Members of the 54th Coastal Artillery Regiment and the 450th AAA Battalion had separate facilities for the most part, including a theater and service club. The Army would not fully integrate troops until the 1950s. The camp was also home to the Barrage Balloon Training Center and School, the first of its kind in the Army.
When this school was established in 1941, Camp Davis was the only military post in the country with the three principal elements of coastal artillery, including barrage balloons, anti-aircraft and seacoast defense, under a single command.
Camp Davis also hosted foreign troops for a time, some of whom definitely did not choose to be there. LtCol Kim Kimball points out that German prisoners of war (POWs) were kept there beginning in March 1944. The Camp Davis POW camp was in the Maple Hill area and housed German troops that were captured primarily in North Africa. These prisoners were moved to nearby Fort Bragg after the camp’s closure.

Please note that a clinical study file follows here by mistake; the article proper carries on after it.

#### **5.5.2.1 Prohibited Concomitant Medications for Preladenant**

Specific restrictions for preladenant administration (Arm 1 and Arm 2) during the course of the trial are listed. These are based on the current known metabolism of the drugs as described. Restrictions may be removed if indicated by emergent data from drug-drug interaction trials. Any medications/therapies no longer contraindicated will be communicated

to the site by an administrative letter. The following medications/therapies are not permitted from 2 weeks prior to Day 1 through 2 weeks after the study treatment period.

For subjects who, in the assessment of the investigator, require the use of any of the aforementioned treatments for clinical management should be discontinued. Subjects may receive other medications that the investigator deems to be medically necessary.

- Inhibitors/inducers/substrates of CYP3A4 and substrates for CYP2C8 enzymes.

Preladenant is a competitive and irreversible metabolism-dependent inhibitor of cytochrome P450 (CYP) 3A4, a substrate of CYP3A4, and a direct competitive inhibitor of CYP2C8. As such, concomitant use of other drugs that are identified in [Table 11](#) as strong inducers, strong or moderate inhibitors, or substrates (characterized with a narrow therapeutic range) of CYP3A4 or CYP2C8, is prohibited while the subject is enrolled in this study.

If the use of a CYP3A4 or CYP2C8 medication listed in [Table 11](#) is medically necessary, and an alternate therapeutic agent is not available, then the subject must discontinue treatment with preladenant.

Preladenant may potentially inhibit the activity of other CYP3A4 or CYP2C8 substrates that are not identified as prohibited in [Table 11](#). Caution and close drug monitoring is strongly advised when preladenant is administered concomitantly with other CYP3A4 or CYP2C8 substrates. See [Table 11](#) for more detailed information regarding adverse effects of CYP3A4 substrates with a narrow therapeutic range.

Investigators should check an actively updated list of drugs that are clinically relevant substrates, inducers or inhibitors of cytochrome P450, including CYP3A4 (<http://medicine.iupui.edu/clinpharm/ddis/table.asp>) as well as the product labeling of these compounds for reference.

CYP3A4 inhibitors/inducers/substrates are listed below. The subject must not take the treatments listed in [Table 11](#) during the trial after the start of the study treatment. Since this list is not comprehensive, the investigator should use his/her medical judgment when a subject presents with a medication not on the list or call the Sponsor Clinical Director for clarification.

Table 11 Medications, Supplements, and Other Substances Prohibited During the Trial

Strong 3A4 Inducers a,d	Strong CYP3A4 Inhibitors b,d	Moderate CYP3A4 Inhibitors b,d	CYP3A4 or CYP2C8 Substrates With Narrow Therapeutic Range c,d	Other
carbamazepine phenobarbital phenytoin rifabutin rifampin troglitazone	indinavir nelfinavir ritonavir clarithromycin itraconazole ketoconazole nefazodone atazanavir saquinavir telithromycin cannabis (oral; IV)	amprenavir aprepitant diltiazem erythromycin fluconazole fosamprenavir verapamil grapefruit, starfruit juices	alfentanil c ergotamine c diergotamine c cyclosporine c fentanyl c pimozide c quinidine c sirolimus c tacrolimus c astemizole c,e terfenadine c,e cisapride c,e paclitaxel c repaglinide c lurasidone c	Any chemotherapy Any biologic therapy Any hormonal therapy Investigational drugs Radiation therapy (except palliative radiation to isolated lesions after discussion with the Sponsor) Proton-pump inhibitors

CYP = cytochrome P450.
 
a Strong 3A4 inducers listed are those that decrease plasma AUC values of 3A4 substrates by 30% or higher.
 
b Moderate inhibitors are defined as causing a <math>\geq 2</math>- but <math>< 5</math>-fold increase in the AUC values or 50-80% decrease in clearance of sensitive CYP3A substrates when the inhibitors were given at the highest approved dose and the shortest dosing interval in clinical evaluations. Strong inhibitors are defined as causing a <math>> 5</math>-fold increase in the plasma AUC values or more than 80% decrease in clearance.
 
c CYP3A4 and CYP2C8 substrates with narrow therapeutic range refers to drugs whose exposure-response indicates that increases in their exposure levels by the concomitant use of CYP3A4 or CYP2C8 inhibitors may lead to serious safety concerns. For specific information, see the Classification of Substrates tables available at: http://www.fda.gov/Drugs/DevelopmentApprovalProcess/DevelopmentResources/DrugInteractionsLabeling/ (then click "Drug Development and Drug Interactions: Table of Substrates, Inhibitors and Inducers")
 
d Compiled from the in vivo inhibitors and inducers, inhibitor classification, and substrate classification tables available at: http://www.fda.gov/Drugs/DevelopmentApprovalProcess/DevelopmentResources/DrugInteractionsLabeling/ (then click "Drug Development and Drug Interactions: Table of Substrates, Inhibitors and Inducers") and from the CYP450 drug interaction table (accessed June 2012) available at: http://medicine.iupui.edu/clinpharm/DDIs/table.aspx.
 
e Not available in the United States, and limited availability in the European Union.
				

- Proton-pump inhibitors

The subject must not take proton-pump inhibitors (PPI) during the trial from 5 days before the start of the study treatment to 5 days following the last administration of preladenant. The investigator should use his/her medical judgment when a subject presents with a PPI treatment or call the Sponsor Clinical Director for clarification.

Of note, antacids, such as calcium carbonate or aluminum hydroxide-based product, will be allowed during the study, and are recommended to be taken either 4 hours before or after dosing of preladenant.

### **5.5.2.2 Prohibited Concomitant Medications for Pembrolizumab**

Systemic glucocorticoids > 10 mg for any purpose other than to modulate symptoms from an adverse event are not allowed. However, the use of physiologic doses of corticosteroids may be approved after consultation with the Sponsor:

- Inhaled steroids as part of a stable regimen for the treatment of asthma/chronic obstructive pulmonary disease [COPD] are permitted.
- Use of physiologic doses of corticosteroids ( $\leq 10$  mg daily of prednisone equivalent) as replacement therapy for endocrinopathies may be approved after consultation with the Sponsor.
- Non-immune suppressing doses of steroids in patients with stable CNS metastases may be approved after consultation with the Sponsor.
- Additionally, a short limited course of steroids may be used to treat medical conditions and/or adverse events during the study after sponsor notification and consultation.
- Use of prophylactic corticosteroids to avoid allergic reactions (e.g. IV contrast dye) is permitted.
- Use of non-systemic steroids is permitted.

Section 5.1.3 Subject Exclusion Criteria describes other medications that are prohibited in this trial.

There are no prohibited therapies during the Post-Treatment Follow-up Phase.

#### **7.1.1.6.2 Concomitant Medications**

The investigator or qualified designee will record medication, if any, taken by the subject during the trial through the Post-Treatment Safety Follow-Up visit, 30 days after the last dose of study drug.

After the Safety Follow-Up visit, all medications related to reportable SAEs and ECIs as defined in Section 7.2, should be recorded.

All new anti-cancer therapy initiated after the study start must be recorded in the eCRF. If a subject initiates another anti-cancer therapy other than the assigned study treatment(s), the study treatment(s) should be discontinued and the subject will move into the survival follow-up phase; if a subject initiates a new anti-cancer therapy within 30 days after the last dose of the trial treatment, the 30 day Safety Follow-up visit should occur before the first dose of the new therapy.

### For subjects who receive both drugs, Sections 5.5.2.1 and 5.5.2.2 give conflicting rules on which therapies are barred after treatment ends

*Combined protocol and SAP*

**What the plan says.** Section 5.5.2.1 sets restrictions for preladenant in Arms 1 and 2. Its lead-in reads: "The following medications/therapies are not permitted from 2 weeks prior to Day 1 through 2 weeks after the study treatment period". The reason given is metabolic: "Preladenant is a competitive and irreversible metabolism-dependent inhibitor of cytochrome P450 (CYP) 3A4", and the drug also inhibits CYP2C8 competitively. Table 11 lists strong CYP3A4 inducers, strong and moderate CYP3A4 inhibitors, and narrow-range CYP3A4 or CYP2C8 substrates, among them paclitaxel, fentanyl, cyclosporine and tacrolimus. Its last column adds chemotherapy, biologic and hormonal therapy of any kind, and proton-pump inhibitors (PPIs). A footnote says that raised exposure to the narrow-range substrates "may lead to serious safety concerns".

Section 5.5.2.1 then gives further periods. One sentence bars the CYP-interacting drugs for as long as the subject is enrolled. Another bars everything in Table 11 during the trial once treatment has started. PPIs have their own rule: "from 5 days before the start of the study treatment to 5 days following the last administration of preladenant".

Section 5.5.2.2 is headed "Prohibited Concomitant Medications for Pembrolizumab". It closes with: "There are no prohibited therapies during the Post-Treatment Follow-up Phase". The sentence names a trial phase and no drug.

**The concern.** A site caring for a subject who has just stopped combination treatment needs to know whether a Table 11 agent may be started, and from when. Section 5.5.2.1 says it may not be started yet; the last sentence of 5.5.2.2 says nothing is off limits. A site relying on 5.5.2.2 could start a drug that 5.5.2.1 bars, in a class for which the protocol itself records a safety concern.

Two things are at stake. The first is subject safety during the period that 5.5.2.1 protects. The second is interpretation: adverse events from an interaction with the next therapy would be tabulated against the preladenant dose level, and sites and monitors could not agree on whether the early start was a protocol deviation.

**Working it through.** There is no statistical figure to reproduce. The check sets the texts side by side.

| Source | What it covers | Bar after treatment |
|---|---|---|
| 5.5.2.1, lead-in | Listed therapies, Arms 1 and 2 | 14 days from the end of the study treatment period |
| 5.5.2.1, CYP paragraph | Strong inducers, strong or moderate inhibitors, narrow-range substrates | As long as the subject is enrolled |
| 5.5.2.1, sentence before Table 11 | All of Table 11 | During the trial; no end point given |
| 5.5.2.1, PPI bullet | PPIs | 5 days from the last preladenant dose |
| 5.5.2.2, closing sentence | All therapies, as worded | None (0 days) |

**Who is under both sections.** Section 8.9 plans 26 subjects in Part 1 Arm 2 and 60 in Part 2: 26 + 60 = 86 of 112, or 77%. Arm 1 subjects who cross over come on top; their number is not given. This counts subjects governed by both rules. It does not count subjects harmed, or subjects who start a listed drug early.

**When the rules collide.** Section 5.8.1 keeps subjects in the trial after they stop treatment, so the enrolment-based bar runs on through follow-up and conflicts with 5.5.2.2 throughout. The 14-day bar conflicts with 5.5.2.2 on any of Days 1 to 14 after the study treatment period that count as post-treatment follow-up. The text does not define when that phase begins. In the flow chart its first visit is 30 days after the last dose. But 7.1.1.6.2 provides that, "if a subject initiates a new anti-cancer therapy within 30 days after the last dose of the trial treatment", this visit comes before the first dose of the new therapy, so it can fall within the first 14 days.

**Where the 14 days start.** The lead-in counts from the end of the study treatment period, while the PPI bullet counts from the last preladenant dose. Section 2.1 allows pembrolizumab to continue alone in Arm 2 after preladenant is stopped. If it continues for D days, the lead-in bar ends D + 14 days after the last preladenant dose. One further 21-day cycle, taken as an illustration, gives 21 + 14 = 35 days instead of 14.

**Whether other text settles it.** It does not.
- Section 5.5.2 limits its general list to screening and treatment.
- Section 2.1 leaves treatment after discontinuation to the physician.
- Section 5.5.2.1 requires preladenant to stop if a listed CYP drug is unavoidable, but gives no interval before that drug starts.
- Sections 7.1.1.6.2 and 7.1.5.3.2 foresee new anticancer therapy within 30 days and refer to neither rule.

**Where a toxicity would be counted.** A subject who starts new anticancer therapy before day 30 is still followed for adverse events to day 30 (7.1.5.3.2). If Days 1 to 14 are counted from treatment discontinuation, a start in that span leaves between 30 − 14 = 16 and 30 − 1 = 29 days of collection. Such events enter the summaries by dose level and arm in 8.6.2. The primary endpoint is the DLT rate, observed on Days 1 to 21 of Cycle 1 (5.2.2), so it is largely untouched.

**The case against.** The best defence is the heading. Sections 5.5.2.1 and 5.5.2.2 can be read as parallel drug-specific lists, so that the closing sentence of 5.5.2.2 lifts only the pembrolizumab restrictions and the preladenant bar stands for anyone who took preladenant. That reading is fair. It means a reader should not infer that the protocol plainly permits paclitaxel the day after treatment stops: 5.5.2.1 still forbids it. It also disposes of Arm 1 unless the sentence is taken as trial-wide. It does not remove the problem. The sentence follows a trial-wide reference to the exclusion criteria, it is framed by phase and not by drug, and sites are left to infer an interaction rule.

Kimball says that “these POWs, here and elsewhere, played a significant role in augmenting the civilian workforce, especially farm labor, where there was a critical shortage, all within the Geneva Convention. They also served to reinvigorate conservation projects formerly handled by the CCC.” The CCC was the Civilian Conservation Corps, a work relief program that operated from 1933 to 1942.
The Marine Corps took over Camp Davis in 1945 and established the “only facility and service in the U.S. to reorganize, train and equip a complete foreign military service, in this case, the Royal Netherlands Marine Corps,” Kimball states. He emphasizes that this was a “unique accomplishment and accolade for the base, and the Corps.